Justice Sotomayor issued an angry dissent to the high court's July 3 ruling, which granted a temporary injunction to Wheaton College, one of many religious nonprofits that have filed legal challenges to the HHS contraceptive mandate. It is just possible that the justice's anger offers some hope that the high court is prepared to broker a solution that all the HHS religious plaintiffs can live with.
To provide some needed context, we must return, for a moment, to the U.S. Supreme Court's more critical June 30 decision, which found that that the HHS contraceptive mandate violated the religious freedom of Hobby Lobby and Conestoga Wood. After the Court issued its ruling for Hobby Lobby, legal experts began debating whether the decision offered good news for Catholic charities, hospitals and universities that also argued that the federal law violated their free exercise rights.
The majority opinion, written by Justice Samuel Alito, Jr., had referenced the "accommodation," which the White House had previously offered as a solution for religious employers. The U.S. bishops had rejected the accommodation as "unacceptable," and the lower courts were divided on whether the White House plan passed muster with statutory protections for free exercise rights. Scrutinizing the majority opinion, legal experts weren't sure whether Alito was now endorsing the accommodation or simply referencing it as an example of the government's attempt to address religious freedom issues posed by the mandate.
That question remains a critical issue for religious nonprofits, who oppose the accommodation and want a better solution that will shield them from crippling fines if they fail to comply with the federal law.
Now, there is some hope that the majority of justices may be prepared to support a different and better solution that already has the backing of religious nonprofits. That was the takawsay from yesterday's ruling, which gave Wheaton College emergency relief, and directed the Evangelical college to write a letter to inform
the Secretary of Health and Human Services in writing that it is a non- profit organization that holds itself out as religious and has religious objections to providing coverage for contra- ceptive services, the respondents are enjoined from enforc- ing against the applicant the challenged provisions of the Patient Protection and Affordable Care Act and related regulations pending final disposition of appellate review. To meet the condition for injunction pending appeal, the applicant need not use the form prescribed by the Gov- ernment, EBSA Form 700, and need not send copies to health insurance issuers or third-party administrators.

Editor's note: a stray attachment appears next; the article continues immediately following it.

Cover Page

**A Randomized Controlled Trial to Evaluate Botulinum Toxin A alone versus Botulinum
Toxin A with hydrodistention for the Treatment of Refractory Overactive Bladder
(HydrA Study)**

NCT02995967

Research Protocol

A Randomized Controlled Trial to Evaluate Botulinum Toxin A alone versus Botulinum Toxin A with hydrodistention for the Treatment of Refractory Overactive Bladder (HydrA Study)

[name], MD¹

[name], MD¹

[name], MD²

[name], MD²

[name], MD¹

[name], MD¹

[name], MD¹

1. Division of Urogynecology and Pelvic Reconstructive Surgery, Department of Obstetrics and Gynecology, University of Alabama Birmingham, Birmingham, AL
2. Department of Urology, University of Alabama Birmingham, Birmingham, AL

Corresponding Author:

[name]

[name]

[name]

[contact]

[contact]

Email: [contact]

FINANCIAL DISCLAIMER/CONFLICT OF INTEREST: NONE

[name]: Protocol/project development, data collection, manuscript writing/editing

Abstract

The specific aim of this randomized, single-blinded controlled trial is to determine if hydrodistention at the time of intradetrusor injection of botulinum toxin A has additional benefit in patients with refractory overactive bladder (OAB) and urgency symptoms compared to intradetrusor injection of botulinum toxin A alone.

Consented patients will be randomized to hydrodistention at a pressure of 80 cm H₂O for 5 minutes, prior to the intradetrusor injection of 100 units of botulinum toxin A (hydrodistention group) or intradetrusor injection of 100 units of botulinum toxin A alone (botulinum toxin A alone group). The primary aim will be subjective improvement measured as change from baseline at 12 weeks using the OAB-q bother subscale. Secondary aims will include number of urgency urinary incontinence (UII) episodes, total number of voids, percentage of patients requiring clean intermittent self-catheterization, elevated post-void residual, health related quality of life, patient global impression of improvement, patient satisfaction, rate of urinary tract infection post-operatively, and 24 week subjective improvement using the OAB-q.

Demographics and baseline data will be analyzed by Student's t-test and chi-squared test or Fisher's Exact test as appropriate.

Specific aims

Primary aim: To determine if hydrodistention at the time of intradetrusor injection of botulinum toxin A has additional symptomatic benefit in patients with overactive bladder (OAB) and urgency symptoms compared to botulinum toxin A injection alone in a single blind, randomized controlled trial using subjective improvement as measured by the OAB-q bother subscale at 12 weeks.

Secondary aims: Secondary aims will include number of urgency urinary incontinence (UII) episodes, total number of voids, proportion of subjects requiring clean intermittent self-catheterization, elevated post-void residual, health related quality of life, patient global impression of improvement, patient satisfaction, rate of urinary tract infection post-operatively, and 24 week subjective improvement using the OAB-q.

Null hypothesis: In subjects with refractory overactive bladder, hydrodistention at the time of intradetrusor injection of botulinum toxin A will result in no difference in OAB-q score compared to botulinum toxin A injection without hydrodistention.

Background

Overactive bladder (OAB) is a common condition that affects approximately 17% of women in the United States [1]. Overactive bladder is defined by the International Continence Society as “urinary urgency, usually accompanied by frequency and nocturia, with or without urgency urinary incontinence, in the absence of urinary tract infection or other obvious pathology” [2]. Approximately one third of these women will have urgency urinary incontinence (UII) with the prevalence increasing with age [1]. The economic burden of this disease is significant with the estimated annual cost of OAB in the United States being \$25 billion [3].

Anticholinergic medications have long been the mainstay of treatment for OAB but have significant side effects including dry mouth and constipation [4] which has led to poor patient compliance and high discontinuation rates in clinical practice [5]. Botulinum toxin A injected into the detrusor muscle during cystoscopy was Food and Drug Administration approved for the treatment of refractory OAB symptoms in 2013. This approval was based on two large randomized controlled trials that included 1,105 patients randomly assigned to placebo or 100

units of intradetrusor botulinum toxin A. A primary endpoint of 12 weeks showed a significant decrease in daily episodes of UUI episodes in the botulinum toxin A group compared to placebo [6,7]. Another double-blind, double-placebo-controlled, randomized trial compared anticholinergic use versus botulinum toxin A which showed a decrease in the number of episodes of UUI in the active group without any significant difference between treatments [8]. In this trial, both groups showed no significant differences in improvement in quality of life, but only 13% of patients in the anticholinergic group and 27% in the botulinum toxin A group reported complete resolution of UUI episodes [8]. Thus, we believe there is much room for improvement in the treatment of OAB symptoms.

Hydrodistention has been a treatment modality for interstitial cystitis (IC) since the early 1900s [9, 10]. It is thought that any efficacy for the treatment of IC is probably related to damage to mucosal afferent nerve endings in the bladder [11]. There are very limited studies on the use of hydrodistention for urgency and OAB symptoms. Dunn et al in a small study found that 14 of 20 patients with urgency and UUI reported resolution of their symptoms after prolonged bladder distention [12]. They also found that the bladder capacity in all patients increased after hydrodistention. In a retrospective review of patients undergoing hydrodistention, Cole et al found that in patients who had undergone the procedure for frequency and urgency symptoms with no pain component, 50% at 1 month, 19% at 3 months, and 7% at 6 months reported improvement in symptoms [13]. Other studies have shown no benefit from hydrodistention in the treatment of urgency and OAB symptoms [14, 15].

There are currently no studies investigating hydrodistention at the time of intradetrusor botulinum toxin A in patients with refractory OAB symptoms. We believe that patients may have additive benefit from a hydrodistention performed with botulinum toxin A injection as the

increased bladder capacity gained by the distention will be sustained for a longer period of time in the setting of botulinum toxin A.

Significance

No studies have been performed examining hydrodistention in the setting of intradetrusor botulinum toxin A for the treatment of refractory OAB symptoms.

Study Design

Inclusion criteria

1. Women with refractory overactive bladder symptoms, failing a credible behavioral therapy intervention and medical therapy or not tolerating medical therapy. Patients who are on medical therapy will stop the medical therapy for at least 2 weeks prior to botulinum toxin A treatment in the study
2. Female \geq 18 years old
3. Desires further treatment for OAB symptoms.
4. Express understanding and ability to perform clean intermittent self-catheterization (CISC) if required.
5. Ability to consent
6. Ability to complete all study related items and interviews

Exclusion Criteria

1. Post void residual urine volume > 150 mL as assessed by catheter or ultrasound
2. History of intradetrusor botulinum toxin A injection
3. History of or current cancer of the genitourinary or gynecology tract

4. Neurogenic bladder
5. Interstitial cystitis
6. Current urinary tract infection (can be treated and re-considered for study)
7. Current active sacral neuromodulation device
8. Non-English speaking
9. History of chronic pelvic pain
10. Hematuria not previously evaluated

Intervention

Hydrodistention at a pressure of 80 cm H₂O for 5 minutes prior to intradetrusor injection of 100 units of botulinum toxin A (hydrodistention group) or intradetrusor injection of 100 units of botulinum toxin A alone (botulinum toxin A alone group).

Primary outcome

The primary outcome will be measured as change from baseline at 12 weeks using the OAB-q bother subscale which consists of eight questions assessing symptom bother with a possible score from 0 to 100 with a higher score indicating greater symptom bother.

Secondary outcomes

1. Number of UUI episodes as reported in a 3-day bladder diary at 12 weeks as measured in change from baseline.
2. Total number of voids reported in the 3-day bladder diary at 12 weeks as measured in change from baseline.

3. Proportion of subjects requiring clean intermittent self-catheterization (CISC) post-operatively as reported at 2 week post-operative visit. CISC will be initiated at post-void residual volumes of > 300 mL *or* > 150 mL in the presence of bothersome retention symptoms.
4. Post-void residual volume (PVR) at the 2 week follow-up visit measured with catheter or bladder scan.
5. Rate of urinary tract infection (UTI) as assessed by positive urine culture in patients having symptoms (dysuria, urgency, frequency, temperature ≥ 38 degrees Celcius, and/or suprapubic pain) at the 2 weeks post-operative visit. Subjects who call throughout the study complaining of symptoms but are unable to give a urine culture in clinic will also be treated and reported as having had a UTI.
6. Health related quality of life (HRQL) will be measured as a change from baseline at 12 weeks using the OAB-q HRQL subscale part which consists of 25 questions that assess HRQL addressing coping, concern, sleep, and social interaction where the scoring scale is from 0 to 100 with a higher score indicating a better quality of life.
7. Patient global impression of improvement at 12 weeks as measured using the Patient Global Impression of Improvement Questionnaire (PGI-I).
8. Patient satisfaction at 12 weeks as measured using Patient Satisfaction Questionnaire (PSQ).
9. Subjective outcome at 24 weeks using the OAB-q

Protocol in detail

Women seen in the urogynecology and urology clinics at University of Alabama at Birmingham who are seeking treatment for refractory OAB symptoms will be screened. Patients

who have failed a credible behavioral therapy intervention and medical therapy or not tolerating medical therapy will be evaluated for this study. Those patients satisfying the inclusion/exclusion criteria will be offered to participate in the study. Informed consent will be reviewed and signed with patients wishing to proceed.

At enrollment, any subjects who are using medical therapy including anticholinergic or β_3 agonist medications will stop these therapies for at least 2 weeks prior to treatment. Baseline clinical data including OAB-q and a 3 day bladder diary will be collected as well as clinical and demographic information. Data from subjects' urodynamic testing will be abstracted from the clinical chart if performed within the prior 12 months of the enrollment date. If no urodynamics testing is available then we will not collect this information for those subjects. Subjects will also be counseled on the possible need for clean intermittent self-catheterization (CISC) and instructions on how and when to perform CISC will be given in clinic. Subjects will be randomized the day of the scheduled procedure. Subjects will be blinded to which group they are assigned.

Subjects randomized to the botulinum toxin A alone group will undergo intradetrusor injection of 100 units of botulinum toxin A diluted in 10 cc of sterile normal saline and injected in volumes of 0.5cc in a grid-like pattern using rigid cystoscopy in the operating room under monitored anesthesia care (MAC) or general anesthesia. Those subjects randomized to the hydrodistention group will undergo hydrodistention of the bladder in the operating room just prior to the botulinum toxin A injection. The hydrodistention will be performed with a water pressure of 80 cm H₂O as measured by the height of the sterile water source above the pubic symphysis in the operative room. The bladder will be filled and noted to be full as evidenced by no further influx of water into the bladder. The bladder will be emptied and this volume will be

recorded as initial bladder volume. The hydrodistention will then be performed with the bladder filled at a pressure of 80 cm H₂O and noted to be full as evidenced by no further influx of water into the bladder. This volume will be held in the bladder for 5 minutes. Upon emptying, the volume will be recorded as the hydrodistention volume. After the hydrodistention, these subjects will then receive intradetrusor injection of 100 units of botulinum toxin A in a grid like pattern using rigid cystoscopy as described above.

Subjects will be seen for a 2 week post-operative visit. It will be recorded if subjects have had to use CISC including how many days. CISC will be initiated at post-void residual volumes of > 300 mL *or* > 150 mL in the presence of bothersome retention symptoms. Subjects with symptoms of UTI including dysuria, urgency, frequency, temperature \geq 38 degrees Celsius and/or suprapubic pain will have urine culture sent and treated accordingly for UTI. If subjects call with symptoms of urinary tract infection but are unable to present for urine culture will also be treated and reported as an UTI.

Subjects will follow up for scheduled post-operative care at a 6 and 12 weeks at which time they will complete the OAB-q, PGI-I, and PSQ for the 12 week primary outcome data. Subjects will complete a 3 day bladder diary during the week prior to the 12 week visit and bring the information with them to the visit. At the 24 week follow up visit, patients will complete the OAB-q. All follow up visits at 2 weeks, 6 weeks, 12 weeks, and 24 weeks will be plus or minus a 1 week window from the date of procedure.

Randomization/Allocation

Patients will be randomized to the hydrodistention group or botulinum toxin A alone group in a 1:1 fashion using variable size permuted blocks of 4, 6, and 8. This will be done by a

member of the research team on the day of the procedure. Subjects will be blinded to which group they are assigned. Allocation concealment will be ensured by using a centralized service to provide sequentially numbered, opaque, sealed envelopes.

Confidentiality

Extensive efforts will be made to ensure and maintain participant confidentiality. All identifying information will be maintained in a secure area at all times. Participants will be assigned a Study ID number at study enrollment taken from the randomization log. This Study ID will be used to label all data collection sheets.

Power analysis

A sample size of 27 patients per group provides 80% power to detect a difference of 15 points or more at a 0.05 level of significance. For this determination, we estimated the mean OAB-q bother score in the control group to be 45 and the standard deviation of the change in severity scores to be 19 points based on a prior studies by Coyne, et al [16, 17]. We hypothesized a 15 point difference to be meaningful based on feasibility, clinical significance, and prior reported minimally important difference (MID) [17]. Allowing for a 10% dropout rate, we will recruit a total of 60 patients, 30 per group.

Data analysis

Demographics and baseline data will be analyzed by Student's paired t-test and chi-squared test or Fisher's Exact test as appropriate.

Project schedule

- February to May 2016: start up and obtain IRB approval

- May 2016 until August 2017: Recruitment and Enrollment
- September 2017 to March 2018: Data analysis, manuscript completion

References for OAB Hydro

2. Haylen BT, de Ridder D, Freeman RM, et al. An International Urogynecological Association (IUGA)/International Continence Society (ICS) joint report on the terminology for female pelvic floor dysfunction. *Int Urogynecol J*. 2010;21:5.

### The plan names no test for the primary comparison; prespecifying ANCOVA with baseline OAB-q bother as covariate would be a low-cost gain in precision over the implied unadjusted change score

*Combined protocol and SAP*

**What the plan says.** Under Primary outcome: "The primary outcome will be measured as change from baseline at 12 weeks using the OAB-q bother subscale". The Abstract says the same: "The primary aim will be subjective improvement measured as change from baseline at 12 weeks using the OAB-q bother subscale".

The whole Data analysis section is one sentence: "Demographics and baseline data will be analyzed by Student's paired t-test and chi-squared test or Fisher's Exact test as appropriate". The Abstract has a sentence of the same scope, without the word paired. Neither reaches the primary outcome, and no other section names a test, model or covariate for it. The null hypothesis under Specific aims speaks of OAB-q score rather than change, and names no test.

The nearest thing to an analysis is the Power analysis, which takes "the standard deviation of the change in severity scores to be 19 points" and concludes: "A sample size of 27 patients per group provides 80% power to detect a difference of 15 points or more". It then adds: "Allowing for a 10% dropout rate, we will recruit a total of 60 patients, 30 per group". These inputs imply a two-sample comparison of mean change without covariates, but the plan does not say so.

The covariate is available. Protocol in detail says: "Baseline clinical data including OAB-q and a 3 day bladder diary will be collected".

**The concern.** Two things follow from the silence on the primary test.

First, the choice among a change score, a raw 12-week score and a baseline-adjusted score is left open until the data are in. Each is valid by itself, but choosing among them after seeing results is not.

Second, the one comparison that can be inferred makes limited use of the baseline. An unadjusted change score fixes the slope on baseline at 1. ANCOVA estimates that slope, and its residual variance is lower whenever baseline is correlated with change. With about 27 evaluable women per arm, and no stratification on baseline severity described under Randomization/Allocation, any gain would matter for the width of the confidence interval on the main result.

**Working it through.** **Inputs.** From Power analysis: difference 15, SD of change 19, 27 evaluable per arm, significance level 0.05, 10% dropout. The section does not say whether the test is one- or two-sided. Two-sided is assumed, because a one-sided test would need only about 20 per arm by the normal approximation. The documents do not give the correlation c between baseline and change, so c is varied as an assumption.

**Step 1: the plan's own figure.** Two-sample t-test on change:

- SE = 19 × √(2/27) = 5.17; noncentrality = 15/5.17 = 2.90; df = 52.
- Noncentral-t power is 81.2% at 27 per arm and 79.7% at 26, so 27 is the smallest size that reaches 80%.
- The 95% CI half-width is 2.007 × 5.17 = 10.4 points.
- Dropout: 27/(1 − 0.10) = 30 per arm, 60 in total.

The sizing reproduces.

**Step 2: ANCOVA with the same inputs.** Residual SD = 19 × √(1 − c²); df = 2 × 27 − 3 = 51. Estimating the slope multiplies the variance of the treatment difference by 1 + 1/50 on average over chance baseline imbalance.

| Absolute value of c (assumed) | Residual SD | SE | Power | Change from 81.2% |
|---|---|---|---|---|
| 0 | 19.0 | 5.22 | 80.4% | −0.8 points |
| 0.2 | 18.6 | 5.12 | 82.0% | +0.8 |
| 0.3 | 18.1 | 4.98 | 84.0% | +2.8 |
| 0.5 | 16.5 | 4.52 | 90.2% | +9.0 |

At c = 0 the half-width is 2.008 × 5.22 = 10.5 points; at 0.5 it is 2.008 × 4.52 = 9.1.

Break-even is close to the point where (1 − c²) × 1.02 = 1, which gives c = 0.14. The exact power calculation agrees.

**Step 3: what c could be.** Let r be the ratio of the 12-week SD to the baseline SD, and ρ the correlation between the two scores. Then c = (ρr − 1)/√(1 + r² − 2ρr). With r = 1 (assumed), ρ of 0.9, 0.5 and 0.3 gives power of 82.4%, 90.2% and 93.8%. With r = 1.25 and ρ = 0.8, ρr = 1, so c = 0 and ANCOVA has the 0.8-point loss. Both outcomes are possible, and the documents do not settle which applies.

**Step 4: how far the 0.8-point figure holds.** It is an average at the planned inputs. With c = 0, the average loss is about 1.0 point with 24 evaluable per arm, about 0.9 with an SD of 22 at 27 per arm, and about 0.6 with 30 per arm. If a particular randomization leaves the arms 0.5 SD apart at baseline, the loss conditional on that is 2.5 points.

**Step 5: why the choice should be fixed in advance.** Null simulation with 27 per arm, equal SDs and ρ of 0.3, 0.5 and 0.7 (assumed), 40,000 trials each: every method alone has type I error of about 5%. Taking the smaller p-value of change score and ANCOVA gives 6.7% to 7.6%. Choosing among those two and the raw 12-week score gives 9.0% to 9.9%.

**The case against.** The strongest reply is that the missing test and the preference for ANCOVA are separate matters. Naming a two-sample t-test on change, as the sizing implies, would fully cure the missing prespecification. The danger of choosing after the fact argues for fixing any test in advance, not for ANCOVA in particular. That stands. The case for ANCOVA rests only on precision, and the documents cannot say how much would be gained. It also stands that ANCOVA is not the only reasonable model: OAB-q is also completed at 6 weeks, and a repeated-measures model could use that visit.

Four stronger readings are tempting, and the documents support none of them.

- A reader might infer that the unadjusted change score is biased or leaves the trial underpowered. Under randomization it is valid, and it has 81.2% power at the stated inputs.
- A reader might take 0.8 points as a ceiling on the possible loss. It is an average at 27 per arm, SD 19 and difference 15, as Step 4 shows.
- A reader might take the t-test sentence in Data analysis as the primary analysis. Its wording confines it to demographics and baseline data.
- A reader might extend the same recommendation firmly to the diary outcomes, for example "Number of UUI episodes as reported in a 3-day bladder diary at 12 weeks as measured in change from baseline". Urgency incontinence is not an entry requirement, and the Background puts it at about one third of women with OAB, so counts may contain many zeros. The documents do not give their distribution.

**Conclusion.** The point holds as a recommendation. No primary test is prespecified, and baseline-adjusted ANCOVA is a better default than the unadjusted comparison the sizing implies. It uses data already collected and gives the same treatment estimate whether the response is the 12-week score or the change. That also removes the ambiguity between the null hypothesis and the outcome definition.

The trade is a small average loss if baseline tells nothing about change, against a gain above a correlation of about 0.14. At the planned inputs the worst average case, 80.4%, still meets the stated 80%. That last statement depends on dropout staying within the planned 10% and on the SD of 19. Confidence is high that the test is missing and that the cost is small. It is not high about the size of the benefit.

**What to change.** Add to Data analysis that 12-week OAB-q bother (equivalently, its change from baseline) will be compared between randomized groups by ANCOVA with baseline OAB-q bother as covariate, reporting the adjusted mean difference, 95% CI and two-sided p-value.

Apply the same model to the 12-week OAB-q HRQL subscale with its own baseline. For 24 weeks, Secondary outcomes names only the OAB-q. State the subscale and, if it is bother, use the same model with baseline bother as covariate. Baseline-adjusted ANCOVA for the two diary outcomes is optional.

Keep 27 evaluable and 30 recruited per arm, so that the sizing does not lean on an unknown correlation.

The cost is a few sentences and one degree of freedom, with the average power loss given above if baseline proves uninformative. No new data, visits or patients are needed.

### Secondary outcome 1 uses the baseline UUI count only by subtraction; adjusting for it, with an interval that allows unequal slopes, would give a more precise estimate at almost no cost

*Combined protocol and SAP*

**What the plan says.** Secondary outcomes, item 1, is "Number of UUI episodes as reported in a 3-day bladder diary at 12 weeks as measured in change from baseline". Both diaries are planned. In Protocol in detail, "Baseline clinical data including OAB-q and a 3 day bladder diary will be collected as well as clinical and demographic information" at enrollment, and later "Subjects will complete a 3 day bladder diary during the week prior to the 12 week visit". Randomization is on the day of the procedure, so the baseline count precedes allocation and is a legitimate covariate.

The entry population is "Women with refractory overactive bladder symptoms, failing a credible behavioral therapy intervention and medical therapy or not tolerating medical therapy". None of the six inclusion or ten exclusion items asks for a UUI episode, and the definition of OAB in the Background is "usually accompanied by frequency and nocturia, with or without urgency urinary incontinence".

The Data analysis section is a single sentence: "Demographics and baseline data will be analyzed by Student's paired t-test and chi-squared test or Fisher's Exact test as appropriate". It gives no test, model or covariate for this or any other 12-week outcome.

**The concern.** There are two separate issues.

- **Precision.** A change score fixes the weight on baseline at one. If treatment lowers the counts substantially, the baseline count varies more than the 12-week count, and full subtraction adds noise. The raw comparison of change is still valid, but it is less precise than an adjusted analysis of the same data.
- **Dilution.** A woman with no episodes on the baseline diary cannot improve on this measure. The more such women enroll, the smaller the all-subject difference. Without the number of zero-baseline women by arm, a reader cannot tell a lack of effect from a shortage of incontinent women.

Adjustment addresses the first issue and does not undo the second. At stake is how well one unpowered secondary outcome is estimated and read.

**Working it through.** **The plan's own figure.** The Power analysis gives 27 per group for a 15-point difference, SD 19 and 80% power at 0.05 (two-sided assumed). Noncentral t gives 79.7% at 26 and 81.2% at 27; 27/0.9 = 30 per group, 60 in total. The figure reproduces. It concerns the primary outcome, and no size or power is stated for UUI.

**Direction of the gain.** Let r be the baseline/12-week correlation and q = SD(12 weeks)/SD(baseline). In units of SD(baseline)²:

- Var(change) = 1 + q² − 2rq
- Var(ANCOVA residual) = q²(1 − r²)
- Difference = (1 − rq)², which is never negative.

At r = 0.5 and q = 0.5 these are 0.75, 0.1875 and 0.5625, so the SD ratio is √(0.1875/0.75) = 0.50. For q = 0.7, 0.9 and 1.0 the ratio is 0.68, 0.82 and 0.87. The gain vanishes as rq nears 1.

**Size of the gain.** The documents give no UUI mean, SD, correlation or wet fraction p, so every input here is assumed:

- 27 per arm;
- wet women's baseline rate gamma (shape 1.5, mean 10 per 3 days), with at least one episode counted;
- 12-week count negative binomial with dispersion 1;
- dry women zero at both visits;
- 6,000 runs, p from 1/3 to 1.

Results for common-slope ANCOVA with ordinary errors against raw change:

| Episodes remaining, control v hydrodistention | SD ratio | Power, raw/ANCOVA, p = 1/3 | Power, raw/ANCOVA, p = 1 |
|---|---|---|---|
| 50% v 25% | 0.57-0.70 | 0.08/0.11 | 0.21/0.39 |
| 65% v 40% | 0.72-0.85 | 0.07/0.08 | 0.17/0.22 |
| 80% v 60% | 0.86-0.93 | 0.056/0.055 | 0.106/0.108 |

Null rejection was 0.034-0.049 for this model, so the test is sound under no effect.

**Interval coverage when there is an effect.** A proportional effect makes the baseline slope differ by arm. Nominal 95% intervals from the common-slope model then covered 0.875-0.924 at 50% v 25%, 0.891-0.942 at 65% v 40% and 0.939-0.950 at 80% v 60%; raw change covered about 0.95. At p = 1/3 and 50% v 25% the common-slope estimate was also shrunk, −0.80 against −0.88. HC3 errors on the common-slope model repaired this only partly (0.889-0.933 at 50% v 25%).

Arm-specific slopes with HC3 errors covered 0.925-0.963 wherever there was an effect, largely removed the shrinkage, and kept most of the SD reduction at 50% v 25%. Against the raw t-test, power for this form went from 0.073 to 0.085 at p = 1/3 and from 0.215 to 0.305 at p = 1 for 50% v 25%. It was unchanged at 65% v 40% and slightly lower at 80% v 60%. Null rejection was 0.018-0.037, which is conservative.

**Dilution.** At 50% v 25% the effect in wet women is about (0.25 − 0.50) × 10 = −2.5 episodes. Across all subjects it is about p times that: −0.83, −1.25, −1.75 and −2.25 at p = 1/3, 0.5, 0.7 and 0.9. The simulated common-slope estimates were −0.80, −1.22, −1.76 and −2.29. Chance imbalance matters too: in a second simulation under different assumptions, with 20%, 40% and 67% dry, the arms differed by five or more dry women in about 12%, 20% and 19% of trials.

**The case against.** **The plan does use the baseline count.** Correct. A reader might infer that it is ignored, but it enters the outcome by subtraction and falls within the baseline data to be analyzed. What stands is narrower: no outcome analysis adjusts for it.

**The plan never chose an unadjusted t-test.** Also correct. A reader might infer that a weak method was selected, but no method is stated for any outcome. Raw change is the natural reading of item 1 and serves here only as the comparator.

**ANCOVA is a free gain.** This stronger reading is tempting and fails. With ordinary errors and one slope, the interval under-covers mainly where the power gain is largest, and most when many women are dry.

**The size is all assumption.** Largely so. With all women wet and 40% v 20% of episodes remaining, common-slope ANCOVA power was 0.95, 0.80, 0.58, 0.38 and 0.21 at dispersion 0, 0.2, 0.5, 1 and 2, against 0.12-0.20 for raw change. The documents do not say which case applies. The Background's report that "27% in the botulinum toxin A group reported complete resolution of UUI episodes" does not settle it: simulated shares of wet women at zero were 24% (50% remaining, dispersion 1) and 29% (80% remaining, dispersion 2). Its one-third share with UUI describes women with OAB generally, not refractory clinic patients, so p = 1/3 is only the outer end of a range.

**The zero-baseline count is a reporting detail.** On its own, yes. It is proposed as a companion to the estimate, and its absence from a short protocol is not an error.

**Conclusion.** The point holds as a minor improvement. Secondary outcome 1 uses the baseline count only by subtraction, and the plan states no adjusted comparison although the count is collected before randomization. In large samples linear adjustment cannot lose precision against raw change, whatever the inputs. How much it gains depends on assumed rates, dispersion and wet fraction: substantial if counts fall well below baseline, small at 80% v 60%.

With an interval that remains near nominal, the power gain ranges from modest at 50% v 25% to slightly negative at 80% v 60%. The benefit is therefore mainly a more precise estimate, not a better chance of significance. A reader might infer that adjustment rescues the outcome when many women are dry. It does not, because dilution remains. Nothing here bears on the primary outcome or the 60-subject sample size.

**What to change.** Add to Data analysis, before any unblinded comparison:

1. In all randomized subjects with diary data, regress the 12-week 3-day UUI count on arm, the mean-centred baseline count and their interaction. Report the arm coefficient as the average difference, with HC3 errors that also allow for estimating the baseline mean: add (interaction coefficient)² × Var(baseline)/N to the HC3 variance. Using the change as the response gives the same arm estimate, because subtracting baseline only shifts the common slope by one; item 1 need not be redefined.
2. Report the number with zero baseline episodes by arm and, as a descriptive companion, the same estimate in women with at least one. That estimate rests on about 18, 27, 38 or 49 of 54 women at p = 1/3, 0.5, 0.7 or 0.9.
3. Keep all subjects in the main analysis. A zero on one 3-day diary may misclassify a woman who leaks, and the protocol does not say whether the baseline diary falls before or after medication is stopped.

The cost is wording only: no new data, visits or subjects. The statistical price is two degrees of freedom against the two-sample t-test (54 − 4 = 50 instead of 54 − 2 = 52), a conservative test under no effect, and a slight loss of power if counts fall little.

In previous legal briefs, religious nonprofits have argued that signing such a letter would be acceptable, because it formally communicates the employer's objections, and does nothing more -- unlike to the White House accommodation.
The White House accommodation says that objecting religious employers could sign Form 700, which confirms their opposition to the HHS mandate on religious grounds and directs their health insurance company or a third party administrator to take responsibility for covering the services, suposedly without any reimbursement from the objecting employers. The White House says the insurance company, not the objecting religious employers would be responsible for underwriting the coverage of co-pay free services.
But the U.S. bishops have argued that if religious employers signed the accommodation form, which triggers insurance coverage, they would be complicit in the provision of immmoral services. The bishops also argued that the Form 700 was just an accounting gimmick, with religious employers still left holding the tab.
However, it appears that while six justices were prepared to allow Wheaton College to forego the Form 700, such guidance did not sit well with the three female justices, who strongly dissented from the majority opinion. Reports The New York Times:
The court’s order was brief, provisional and unsigned, but it drew a furious reaction from the three female members, Justices Sonia Sotomayor, Ruth Bader Ginsburg and Elena Kagan. The order, Justice Sotomayor wrote, was at odds with the 5-to-4 decision on Monday inBurwell v. Hobby Lobby Stores, which involved for-profit corporations.
Apparently, though Sotomayor dissented from the majority opinino in the Hobby Lobby ruling, she had interpreted Alito's reference to the accommodation as an endorsement -- and thus a win for the White House when it returned to the high court next year to argue the merits of its solution for religious employers who opposed the mandate. But what if Alito, and the four other justices who ruled in favor of Hobby Lobby intended no such thing? For now, at least, it seems possible that they are willing to accept a solution to the impasse that works for the religious plaintiffs--not the White House.
The Times concluded:
Monday’s decision and the order on Thursday were dual blows to the Obama administration’s efforts to provide contraception coverage, said Walter Dellinger, who was acting United States solicitor general in the Clinton administration.
Justice Sotomayor said the ruling reached beyond Wheaton and could lead to similar results at many other nonprofit religious organizations that have similar concerns. “The issuance of an injunction in this case will presumably entitle hundreds or thousands of other objectors to the same remedy,” she said.
Mark L. Rienzi, a lawyer at the Becket Fund for Religious Liberty, which represents Wheaton, said, “The court rightly recognized that Wheaton’s religious community should be allowed to practice its faith free from crushing government fines.”
Again, yesterday's ruling is not the final word, but it is promising for Catholic nonprofits looking to the Court to protect their free exercise rights. I'd say it is a great way to close the Fortnight for Freedom and celebrate the 4th of July!. Stay tuned.